Audit and Assurance Essay Example

Published: 2022-03-23
Audit and Assurance Essay Example
Type of paper:  Critical thinking
Categories:  Audit
Pages: 6
Wordcount: 1629 words
14 min read

Companies, and other large businesses, generate financial reports that provide crucial information regarding their financial performance as per a specified period of time. Consequently, the information produced is utilised by different stakeholders, including shareholders and investors, in making important economic decisions. Through audit and assurance services, auditors are able to offer comfort or assurance to different parties with ventured interest on a certain company that their accounts have been examined by an independent party and as such they can be relied upon. In the UK, for instance, the law requires all companies that earn PS10.5million and over in revenue to complete an audit. To understand further the importance of audit and assurance in the business context, the current paper explores critically what the functions of audit and assurance are, and how they attempt to improve communication channels and visibility where confidence in the audit report is expected.

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Functions of Audit and Assurance

Examining the Published Financial Information

The role to assess the integrity of a client's financial statements, and all other formal publications related to the financial performance, forms one of the core functions of audit and assurance. Through this function, auditors undertake a detailed examination of a series of company accounts in order to establish whether they represent a true and fair position of the company's affairs (Cosserat & Rodda, 2009; Glover, Prawitt, & Taylor, 2009). This implies that auditors should scrutinise, in detail, all the financial information published by their client. Subsequently, the auditors should be in a position to challenge or question the audit client, particularly the finance manager, on any contentious issue that may arise from the examination (Sobel, 2005; Knechel & Salterio, 2016).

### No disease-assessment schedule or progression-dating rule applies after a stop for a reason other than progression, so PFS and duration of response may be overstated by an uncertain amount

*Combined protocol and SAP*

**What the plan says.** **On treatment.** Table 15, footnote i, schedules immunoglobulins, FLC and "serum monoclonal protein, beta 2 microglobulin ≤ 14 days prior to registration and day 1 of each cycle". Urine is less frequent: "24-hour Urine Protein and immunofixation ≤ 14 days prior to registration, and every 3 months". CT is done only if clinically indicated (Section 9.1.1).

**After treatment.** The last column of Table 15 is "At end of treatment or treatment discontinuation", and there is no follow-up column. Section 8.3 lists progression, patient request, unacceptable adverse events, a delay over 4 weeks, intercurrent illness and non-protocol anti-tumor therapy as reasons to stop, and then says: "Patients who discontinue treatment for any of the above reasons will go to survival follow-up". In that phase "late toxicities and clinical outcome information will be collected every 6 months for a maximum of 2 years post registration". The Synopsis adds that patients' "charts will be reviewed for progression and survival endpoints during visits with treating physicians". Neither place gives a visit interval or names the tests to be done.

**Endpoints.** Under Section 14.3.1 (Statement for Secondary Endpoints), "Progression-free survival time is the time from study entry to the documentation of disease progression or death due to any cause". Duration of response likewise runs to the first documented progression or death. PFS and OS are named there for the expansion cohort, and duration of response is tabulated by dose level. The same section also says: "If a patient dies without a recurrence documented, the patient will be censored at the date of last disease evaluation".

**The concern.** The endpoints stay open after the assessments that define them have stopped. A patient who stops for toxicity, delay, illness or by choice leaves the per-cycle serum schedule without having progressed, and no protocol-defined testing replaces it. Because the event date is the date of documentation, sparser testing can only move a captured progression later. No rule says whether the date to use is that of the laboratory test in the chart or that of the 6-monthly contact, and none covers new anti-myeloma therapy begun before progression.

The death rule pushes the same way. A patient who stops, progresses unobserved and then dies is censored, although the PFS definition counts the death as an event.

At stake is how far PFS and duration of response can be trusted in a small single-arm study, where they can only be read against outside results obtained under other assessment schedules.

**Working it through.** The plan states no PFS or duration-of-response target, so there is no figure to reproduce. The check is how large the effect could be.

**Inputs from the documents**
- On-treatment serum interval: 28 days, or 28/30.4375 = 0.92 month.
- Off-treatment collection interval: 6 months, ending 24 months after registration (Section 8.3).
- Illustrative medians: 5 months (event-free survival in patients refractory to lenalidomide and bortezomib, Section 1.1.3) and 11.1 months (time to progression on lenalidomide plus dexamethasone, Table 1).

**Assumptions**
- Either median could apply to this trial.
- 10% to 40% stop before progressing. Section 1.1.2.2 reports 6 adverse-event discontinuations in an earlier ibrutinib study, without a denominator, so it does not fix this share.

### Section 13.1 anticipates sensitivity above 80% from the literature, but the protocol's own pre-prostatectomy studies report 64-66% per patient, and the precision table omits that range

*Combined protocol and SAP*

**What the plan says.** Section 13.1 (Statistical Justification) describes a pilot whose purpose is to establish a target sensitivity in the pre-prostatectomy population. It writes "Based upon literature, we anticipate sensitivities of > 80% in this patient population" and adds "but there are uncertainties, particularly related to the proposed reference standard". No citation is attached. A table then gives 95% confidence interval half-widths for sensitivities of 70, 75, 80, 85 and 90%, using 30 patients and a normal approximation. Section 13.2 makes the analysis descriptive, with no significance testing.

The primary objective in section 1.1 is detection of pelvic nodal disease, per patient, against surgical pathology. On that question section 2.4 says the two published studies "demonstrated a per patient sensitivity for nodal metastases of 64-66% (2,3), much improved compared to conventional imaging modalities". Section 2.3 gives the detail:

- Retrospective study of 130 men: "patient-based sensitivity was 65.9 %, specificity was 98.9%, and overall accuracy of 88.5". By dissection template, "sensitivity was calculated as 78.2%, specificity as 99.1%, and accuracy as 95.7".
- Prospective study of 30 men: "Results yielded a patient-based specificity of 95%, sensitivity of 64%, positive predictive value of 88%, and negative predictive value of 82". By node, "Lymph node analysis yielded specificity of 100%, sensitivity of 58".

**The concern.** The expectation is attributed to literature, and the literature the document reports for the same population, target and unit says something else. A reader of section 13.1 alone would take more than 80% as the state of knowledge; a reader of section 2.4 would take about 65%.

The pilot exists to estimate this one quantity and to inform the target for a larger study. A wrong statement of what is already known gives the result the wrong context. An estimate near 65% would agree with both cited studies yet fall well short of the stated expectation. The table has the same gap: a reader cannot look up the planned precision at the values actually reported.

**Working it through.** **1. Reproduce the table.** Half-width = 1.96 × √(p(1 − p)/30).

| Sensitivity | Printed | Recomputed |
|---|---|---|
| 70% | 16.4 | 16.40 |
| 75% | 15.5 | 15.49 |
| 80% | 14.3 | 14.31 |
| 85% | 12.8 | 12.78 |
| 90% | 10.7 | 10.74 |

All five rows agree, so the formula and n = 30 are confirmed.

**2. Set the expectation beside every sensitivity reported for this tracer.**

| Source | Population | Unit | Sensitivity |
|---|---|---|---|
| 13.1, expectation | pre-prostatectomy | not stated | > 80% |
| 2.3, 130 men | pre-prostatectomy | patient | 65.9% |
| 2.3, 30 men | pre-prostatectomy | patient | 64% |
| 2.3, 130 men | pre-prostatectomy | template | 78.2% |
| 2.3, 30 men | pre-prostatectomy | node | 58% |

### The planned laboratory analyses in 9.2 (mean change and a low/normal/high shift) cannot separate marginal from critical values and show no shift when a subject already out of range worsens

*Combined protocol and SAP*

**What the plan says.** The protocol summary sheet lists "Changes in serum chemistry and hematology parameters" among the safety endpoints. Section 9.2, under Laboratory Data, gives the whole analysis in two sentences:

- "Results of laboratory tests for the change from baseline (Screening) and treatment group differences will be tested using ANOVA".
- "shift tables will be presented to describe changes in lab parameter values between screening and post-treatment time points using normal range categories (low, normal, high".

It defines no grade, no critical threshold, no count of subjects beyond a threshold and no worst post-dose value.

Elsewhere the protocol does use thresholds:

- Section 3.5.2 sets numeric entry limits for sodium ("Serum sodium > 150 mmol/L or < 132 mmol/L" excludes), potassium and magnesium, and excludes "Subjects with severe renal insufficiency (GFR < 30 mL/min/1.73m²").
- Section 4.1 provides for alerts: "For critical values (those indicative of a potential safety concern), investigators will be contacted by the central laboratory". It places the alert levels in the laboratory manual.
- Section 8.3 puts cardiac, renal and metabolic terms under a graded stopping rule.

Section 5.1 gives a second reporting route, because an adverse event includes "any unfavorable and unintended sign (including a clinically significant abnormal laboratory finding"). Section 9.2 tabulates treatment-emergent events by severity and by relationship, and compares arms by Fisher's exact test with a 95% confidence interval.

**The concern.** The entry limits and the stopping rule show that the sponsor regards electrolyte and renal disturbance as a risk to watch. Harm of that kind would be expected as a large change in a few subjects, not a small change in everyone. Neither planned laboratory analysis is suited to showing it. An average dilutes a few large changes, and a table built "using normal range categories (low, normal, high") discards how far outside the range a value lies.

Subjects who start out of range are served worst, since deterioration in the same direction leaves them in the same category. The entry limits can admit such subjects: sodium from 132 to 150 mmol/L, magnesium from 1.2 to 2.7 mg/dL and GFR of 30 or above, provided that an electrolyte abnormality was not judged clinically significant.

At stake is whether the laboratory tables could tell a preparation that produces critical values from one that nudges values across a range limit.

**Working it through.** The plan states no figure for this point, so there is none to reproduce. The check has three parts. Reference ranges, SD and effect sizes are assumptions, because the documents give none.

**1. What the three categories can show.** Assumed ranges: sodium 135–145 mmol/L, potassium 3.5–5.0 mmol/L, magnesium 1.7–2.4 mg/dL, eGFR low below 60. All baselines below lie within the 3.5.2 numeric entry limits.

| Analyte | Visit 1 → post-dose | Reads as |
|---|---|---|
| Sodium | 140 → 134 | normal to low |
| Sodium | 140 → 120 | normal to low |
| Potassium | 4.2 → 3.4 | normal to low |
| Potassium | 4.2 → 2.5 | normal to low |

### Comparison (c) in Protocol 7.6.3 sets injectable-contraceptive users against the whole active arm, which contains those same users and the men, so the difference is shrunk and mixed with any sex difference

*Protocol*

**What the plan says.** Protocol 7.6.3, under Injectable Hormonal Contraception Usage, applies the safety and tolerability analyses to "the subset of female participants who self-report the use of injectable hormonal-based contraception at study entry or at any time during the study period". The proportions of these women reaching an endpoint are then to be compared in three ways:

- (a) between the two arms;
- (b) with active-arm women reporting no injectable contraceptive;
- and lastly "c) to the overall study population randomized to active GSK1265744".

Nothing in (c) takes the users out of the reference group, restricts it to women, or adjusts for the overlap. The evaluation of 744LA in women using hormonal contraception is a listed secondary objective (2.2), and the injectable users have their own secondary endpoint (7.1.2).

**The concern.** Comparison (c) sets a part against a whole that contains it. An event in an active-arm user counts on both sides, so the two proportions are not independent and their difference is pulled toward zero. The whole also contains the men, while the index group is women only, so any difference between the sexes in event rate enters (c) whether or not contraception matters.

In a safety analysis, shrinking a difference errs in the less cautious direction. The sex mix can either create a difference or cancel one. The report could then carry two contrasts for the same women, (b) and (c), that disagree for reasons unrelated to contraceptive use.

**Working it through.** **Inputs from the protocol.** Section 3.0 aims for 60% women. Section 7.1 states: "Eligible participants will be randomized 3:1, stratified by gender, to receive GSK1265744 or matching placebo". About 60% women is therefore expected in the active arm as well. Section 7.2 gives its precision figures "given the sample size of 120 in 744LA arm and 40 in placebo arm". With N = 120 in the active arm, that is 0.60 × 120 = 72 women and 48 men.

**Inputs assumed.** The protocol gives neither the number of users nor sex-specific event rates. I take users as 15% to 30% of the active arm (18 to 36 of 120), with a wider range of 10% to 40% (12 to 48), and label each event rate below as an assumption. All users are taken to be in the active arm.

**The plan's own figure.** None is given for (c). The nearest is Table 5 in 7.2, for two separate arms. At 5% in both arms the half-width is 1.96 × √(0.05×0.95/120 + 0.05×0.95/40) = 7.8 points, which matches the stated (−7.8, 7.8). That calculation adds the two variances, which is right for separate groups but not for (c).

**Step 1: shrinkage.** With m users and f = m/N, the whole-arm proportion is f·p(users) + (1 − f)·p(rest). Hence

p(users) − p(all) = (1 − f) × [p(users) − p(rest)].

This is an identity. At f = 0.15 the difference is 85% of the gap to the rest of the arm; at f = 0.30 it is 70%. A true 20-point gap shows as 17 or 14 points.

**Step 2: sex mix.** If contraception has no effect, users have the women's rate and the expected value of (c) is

Monitoring the Internal Control Systems

To effectively map out different areas which pose a risk to a business, audit and assurance require auditors to review their client's internal control systems, including the risk detection and prevention systems. According to Al-Shaer, Salama and Toms (2017), this review should also include monitoring the effectiveness of the internal audit function where such function exists. Where the internal audit department does not exist, auditors should determine whether the function should be instituted, and offer appropriate recommendations to the board of directors and the owners of the business annually (Spira & Page 2003; Knechel et al., 2012). To demonstrate how significant this function is, both the EU 8th Directive and ISAs regulations require auditors to report material issues identified on the internal control system to the audit committees (Samsonova-Taddei & Siddiqui, 2016). Other regulations, such as the Sarbanes-Oxley Act (SOX), state that auditors should provide a separate report regarding the effectiveness or weakness of the internal control system (Abdioglu et al., 2015). Collectively, these regulations demonstrate how crucial the function of reviewing the internal control systems is.

Monitoring the External Auditing

Audit and assurance has specific duties in regard to external auditing exercise, including evaluating and recommending the removal, appointment or reappointment of the external auditors. One key duty associated with this function is that audit and assurance must assess the objectivity, effectiveness and independence of the external auditors and the auditing process itself in order to align the auditing exercise with the applicable ethical framework in consideration of the jurisdiction in which the business is operating (Cohen, Krishnamoorthy, & Wright, 2002; Manetti & Becatti, 2009). The UK Governance Code requires all the FTSE 350 companies to contract new external auditors through a tendering process after every ten years. Other duties related to this function include overseeing the terms of engagement between an audit client and the external auditor, and approving all fees related to an audit and other non-audit services (Smieliauskas, Bewley, & Robertson, 2004).